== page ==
WASHINGTON — Advocates for and against President Donald Trump gave no ground Sunday on his Senate impeachment trial, digging in on whether a crime is required for his conviction and removal and whether witnesses will be called.
But even as Trump’s defense team and the House prosecutors pressed their case on the television talk shows, mystery still surrounded the ground rules for the impeachment trial, only the third in American history, when it resumes Tuesday. Senate Majority Leader Mitch McConnell, R-Ky., was shedding no light on what will be the same as — and different from — the precedent of President Bill Clinton’s impeachment trial in 1999.
All sides agitated to get on with it, none more than the four Democratic senators running for president and facing the prospect of being marooned in the Senate heading into Iowa’s kickoff caucus on Feb. 3.
“The president deserves a fair trial. The American people deserve a fair trial. So let's have that fair trial,” said Democratic Rep. Jason Crow of Colorado, one of the seven impeachment prosecutors who will make the case for Trump's removal.
But what’s fair is as intractable a showdown as the basic question of whether Trump’s pressure on Ukraine to help him politically merits a Senate conviction and removal from office. The stakes are enormous, with historic influence on the fate of Trump’s presidency, the 2020 presidential and congressional elections and the future of any presidential impeachments.
Whatever happens in the Senate, House Speaker Nancy Pelosi, D-Calif., has said, Trump will “be impeached forever.”
Members of Trump's team said that if they win a vindication for Trump, it means “an acquittal forever as well,” Trump attorney Robert Ray said Sunday. “That is the task ahead.”
The House on Dec. 18 voted mostly along party lines to impeach, or indict, Trump on charges of abuse of power and obstruction of Congress. He is the third president to be impeached in U.S. history.
Trump denies both charges as the products of a “witch hunt” and a “hoax,” and has cast himself as a victim of Democrats who want to overturn his 2016 election.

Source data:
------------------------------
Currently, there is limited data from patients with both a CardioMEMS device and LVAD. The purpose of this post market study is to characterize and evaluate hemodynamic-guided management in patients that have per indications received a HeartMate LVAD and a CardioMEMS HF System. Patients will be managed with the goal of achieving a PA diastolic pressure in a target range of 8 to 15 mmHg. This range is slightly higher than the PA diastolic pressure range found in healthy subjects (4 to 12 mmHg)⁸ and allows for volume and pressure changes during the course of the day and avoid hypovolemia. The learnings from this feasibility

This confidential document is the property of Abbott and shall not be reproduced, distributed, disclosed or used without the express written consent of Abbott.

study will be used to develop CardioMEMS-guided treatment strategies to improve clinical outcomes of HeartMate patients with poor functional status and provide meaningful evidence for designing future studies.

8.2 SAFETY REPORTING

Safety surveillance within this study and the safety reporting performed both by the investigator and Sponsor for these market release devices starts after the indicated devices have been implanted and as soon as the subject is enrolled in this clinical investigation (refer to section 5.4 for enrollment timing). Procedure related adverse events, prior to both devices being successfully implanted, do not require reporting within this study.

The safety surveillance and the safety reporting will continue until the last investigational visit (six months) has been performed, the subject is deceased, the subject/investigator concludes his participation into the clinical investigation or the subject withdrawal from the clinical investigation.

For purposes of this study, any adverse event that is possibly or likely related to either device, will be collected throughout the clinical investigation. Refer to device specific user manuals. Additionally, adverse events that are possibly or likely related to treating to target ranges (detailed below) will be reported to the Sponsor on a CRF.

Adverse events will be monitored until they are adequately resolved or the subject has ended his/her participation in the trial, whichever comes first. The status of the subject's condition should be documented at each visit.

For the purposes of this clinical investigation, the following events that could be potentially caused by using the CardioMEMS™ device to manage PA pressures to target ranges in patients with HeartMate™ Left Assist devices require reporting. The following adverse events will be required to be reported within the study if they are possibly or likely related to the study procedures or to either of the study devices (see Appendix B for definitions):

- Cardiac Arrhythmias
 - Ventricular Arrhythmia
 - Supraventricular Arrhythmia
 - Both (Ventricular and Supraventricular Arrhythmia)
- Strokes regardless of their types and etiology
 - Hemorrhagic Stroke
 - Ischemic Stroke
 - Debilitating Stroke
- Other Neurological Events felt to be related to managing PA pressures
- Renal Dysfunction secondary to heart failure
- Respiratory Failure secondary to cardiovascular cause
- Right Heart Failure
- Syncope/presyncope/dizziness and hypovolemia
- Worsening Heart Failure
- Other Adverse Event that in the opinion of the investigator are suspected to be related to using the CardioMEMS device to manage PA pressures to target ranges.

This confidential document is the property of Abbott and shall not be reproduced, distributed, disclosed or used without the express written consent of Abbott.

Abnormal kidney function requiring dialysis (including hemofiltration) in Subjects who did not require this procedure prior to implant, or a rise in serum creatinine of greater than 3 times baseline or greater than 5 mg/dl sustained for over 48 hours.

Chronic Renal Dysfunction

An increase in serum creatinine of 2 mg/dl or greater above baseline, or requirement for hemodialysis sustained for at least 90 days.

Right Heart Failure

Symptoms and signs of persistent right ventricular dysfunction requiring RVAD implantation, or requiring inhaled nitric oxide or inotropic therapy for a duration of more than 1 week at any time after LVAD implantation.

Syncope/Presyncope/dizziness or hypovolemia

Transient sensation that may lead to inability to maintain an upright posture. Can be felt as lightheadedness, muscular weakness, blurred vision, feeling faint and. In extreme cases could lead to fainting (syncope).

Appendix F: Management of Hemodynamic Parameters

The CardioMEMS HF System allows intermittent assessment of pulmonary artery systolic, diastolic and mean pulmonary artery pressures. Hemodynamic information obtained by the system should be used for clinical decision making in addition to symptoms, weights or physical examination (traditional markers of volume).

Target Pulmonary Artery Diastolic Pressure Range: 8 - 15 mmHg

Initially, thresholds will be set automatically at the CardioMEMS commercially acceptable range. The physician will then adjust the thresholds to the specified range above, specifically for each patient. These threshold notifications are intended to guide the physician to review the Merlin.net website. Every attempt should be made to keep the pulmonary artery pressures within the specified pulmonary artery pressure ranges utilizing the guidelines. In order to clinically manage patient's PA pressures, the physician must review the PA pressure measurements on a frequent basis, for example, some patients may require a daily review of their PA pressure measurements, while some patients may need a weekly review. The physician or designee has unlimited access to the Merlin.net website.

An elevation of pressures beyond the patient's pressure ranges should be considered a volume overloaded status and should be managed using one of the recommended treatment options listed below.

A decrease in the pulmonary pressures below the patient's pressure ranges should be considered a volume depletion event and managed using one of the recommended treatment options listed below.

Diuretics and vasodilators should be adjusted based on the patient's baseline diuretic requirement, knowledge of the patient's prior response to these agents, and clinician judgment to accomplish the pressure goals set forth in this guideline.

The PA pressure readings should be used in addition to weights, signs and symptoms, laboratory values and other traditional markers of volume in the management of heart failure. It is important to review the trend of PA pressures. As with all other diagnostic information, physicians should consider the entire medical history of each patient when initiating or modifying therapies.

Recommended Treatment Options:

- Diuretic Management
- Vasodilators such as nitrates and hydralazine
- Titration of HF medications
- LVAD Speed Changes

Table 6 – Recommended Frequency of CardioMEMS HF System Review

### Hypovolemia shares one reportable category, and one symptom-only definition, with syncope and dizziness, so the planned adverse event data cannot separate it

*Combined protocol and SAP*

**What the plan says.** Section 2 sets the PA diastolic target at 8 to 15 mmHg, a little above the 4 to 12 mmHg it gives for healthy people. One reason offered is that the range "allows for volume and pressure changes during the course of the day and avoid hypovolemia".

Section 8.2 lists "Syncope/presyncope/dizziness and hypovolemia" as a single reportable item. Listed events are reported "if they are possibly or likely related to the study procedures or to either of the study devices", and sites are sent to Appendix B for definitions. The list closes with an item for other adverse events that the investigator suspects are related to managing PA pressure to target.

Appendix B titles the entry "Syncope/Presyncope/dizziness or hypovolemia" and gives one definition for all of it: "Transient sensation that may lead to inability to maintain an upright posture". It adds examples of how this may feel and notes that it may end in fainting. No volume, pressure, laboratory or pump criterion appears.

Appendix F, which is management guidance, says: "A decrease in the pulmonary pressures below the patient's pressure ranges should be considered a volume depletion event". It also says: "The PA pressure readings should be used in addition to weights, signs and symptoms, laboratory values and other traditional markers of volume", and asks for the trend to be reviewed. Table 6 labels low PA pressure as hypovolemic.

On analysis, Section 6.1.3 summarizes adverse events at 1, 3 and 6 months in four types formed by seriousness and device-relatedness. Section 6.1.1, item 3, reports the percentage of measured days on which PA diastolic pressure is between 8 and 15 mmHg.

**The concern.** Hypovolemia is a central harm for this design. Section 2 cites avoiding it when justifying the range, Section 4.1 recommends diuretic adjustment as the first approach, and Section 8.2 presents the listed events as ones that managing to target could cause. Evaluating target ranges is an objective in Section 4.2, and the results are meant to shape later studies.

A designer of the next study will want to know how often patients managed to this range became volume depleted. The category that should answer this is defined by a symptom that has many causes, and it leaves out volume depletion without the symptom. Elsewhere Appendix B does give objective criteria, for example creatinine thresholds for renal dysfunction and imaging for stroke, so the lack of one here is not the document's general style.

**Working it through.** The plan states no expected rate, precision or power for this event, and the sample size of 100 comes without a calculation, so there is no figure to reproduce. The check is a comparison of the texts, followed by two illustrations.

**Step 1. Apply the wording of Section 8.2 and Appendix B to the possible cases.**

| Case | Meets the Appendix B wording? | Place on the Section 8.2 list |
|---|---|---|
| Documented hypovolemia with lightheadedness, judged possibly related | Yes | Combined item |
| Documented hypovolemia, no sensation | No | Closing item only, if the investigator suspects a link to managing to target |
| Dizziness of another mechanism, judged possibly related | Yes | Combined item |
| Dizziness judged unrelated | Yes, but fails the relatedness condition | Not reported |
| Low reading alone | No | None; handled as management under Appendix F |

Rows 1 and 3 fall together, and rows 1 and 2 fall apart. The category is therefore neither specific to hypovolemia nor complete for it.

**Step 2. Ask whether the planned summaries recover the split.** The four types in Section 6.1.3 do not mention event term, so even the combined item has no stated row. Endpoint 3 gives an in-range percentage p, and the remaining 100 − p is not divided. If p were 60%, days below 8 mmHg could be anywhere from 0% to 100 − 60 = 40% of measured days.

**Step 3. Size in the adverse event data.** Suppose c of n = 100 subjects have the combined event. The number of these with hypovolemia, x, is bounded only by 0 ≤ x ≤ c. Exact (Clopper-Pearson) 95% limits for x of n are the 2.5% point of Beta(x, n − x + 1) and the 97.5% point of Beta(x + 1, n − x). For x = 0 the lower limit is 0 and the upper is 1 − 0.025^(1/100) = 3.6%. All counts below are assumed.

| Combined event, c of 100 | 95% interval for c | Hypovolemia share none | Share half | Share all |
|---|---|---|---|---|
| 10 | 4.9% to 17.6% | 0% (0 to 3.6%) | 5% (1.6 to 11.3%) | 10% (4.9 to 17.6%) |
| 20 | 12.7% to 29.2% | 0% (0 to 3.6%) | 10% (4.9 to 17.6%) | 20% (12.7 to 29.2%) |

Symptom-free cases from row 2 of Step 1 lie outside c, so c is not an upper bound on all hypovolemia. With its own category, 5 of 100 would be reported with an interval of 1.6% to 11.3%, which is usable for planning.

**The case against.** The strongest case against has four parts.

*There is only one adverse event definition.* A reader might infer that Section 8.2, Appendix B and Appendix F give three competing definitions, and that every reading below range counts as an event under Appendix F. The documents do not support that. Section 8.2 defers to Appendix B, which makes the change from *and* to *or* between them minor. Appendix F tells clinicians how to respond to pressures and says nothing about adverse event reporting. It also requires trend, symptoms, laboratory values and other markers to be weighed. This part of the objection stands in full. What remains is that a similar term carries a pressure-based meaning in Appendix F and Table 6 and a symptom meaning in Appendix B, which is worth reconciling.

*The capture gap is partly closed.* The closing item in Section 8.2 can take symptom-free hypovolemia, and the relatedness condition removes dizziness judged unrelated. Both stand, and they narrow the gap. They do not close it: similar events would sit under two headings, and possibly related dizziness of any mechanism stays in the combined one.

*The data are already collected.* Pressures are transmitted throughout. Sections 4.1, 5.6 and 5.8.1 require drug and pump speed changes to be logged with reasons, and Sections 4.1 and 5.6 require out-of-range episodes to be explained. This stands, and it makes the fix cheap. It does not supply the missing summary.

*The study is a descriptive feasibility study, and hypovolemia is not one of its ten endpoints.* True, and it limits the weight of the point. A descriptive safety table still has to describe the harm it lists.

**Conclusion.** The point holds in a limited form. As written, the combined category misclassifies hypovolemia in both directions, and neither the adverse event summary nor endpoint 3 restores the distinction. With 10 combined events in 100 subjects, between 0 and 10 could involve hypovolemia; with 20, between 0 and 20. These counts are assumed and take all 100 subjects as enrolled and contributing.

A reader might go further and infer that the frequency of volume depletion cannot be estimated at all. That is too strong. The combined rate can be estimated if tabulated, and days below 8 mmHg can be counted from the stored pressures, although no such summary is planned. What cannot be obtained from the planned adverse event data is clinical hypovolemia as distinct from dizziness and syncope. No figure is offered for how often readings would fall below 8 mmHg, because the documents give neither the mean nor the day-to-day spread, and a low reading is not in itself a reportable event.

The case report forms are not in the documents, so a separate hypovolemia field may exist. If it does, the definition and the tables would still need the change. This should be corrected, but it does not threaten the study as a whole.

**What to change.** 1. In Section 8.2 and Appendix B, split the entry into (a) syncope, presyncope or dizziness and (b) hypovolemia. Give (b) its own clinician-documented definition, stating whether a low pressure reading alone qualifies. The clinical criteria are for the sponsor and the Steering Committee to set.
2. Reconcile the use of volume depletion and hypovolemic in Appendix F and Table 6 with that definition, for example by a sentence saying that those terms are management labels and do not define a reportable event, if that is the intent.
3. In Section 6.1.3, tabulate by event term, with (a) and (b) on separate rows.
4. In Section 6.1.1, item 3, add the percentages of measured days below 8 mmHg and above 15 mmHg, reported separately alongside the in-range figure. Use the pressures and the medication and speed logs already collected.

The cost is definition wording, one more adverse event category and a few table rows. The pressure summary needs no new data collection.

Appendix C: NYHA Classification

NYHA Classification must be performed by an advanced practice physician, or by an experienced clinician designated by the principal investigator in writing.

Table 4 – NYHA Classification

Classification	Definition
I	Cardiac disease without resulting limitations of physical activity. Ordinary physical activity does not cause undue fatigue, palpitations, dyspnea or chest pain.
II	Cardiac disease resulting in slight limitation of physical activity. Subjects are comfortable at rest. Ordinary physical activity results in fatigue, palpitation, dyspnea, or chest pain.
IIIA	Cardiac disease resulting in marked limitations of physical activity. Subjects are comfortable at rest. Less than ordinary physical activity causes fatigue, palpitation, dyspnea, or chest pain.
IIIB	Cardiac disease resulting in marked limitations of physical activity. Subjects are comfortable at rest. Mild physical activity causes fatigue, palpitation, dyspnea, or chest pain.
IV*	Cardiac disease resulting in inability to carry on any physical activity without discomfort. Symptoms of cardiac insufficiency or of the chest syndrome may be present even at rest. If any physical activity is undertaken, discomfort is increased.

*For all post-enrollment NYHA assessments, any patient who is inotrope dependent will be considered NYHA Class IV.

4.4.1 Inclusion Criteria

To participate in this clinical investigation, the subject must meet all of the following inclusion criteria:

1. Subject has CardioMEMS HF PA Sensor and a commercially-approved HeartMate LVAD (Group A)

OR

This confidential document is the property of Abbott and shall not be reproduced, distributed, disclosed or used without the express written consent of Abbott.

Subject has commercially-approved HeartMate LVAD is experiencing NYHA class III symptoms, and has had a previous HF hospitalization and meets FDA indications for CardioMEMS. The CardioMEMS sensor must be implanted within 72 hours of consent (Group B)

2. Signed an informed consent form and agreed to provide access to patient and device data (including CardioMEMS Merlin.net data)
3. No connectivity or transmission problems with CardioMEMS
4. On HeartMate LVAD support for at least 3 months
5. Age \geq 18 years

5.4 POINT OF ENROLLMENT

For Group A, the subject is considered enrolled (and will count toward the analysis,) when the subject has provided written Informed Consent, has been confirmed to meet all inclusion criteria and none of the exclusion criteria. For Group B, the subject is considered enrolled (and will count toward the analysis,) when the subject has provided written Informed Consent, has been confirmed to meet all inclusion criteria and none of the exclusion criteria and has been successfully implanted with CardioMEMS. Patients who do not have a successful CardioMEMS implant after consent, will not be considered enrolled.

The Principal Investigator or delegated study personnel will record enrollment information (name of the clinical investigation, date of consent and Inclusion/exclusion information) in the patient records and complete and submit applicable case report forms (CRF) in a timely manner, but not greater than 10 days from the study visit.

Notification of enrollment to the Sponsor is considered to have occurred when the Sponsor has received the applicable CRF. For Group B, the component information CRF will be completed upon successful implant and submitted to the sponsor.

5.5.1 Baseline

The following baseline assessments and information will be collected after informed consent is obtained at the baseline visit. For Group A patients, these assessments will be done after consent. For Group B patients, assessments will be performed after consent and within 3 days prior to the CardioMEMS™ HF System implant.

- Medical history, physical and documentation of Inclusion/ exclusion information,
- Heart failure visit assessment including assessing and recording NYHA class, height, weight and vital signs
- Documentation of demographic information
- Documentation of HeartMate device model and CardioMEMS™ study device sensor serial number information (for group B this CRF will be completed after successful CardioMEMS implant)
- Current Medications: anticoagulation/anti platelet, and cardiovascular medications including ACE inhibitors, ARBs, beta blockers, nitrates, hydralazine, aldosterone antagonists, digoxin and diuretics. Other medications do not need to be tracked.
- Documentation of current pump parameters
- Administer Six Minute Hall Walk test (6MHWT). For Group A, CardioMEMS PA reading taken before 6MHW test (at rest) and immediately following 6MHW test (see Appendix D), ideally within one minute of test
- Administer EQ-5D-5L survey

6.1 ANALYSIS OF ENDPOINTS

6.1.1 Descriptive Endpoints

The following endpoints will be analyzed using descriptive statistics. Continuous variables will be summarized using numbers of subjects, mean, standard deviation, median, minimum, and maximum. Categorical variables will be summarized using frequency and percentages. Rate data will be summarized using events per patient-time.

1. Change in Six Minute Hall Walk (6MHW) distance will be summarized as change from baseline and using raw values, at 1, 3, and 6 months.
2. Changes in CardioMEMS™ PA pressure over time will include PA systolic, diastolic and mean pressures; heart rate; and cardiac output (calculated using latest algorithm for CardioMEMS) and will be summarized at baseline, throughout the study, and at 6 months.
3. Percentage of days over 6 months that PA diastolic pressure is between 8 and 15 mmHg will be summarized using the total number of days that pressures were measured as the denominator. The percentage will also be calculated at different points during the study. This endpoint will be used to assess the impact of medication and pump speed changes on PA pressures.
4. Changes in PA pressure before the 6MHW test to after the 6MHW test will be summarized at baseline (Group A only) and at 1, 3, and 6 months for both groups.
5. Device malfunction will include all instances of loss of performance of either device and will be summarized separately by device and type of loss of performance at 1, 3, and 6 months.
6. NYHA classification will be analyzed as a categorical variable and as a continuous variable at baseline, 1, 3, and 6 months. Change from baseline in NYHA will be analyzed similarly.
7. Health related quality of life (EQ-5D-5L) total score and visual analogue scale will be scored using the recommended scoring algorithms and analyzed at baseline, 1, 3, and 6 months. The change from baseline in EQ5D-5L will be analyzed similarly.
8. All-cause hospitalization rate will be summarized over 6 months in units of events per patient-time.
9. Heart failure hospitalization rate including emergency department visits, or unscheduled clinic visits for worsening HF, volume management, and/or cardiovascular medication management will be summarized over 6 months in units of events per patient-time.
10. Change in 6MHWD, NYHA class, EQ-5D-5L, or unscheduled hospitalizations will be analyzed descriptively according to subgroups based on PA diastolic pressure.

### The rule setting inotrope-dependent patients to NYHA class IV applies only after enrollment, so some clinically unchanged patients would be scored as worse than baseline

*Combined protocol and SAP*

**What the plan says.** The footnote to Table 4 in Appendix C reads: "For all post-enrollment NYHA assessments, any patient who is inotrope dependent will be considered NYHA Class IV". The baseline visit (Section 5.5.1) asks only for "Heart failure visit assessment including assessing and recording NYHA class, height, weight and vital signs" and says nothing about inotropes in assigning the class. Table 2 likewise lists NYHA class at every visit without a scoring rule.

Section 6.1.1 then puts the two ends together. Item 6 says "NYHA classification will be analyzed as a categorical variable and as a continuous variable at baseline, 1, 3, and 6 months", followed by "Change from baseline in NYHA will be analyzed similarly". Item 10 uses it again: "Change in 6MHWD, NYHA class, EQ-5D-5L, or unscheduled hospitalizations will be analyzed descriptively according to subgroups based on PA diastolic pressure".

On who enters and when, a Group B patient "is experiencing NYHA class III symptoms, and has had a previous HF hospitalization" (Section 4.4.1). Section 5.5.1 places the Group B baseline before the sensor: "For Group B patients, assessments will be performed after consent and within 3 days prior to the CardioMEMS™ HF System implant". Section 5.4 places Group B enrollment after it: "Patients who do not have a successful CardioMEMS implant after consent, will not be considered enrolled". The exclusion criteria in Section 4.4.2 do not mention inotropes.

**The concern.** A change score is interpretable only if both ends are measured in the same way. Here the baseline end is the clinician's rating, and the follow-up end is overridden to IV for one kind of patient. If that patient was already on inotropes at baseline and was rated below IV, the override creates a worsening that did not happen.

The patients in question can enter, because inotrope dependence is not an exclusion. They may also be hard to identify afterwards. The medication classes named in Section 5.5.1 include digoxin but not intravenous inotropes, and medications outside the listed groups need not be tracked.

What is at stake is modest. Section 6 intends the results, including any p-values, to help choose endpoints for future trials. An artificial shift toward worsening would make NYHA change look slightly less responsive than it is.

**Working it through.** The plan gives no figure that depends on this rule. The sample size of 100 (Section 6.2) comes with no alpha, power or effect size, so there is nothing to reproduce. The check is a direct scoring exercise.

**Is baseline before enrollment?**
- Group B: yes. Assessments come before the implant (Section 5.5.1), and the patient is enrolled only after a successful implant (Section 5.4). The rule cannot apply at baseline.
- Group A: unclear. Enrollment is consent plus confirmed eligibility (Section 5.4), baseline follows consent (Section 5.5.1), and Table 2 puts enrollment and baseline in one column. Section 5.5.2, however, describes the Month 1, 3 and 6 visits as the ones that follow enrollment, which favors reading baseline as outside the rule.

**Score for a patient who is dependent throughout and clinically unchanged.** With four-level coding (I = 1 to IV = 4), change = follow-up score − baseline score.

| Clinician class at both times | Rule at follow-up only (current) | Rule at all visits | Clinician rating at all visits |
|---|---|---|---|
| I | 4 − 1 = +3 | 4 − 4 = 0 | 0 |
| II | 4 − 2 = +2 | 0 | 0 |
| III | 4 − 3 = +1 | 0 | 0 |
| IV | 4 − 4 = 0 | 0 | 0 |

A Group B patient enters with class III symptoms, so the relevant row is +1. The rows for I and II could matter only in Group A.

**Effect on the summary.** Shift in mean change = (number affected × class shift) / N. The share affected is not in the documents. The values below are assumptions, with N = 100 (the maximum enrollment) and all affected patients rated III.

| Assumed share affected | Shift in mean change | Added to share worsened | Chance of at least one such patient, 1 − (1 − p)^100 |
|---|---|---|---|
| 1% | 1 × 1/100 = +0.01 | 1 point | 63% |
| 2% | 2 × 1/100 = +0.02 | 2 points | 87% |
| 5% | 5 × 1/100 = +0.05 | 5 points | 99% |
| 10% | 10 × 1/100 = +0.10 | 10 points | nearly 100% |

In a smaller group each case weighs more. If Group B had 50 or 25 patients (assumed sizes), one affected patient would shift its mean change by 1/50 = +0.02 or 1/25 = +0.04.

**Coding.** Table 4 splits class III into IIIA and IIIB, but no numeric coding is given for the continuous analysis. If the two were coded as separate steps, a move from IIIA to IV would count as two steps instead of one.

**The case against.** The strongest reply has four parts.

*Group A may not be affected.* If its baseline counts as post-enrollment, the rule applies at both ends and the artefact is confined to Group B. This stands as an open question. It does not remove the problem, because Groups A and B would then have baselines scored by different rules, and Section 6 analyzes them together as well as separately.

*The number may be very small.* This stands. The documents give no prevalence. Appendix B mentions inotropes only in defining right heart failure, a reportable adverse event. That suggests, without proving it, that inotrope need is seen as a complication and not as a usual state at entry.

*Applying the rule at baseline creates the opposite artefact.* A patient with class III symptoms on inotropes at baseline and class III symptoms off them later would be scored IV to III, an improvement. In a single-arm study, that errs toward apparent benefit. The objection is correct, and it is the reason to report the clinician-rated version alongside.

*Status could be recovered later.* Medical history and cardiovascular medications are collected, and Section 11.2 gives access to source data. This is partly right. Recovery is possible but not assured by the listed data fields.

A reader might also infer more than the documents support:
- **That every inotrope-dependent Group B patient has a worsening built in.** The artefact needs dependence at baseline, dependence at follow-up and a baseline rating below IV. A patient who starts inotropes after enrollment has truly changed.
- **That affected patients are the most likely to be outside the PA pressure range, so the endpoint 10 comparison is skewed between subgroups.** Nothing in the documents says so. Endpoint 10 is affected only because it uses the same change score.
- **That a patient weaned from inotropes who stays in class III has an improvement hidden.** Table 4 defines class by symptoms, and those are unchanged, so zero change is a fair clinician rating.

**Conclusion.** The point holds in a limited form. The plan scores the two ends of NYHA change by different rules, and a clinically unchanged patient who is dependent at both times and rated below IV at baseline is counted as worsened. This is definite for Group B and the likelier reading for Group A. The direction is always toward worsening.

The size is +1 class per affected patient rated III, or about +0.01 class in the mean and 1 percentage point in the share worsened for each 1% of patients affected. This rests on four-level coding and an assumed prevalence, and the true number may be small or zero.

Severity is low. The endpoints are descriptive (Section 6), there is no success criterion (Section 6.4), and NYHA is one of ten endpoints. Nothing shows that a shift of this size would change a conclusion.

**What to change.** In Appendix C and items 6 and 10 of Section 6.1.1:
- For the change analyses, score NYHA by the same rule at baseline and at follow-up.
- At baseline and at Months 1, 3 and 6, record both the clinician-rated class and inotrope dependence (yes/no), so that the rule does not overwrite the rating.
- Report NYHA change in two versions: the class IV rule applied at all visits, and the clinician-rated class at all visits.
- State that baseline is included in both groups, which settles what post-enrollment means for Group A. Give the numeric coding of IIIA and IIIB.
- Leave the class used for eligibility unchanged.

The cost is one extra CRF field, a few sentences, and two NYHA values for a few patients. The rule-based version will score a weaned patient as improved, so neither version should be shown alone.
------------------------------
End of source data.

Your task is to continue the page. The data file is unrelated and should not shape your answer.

For all of the suspense over the trial's structure and nature, some clues on what's to come sharpened on Sunday.
The president's lawyers bore down on the suggestion that House impeachment is invalid unless the accused violated U.S. law.
“Criminal-like conduct is required,” said Alan Dershowitz, author of a book about the case against impeaching Trump.
The argument refers to an 1868 speech by Benjamin Curtis, who after serving as a Supreme Court justice acted as the chief lawyer for President Andrew Johnson at his Senate impeachment trial.
In his speech before the Senate, Curtis argued that “high crimes and misdemeanors” must correspond to an actual law on the books at the time the offense was committed.
“There can be no crime, there can be no misdemeanor, without a law, written or unwritten, express or implied,” Curtis told the Senate. “There must be some law; otherwise there is no crime. My interpretation of it is that the language ‘high crimes and misdemeanors’ means ‘offenses against the laws of the United States.’”
Johnson was ultimately acquitted by the Senate.
Republicans have long signaled the strategy, which has, in turn, been disputed by other scholars.
"Rubbish,” said Frank Bowman, a University of Missouri law professor and author of his own book about the history of impeachment for the Trump era.
“It’s comically bad. Dershowitz either knows better or should,” said Bowman, who said he had Dershowitz as a law professor at Harvard. “It’s a common argument, and it’s always wrong.”
He said Johnson was acquitted for multiple reasons but not because Curtis was right in his characterization of high crimes and misdemeanors. The proposition was “amply rebutted” by the House managers in the Johnson case, Bowman said.
Dershowitz on Sunday pushed another, more personal and perhaps difficult narrative. He describe himself as something other than a full member of the defense team, merely a speaker about the Constitution. He refused to endorse the strategy pursued by other members of that team or defend Trump's conduct. He noted he didn't sign the White House's brief for the trial.
He acknowledged that his argument really is against having new testimony introduced.
“There's no need for witnesses,” he said.
Democrats strongly disagree, and a few Republicans said they want to know more before deciding. New information from Lev Parnas, an indicted associate of Trump lawyer Rudy Giuliani, is being incorporated in the House case. At the same time, Senate Democrats want to call John Bolton, the former national security adviser, among other potential eyewitnesses, after the White House blocked officials from appearing in the House.
With Republicans controlling the Senate 53-47, they can set the trial rules — or any four Republicans could join with Democrats to change course.
McConnell has said he has 51 votes to start the trial before making a decision on calling witnesses. But he hasn't released the ground rules publicly, giving him and the White House more control over their Sunday remarks. McConnell has said he's working closely with the president's team.
“It's telling that none of us have seen this resolution, except, I suppose, the White House lawyers,” said the lead impeachment prosecutor, House Intelligence Committee Chairman Adam Schiff, D-Calif.
Crow spoke on CNN’s “State of the Union” and Dershowitz was on CNN and ABC’s “This Week.” Ray was on Fox News Channel’s “Sunday Morning Futures.” Schiff appeared on ABC'.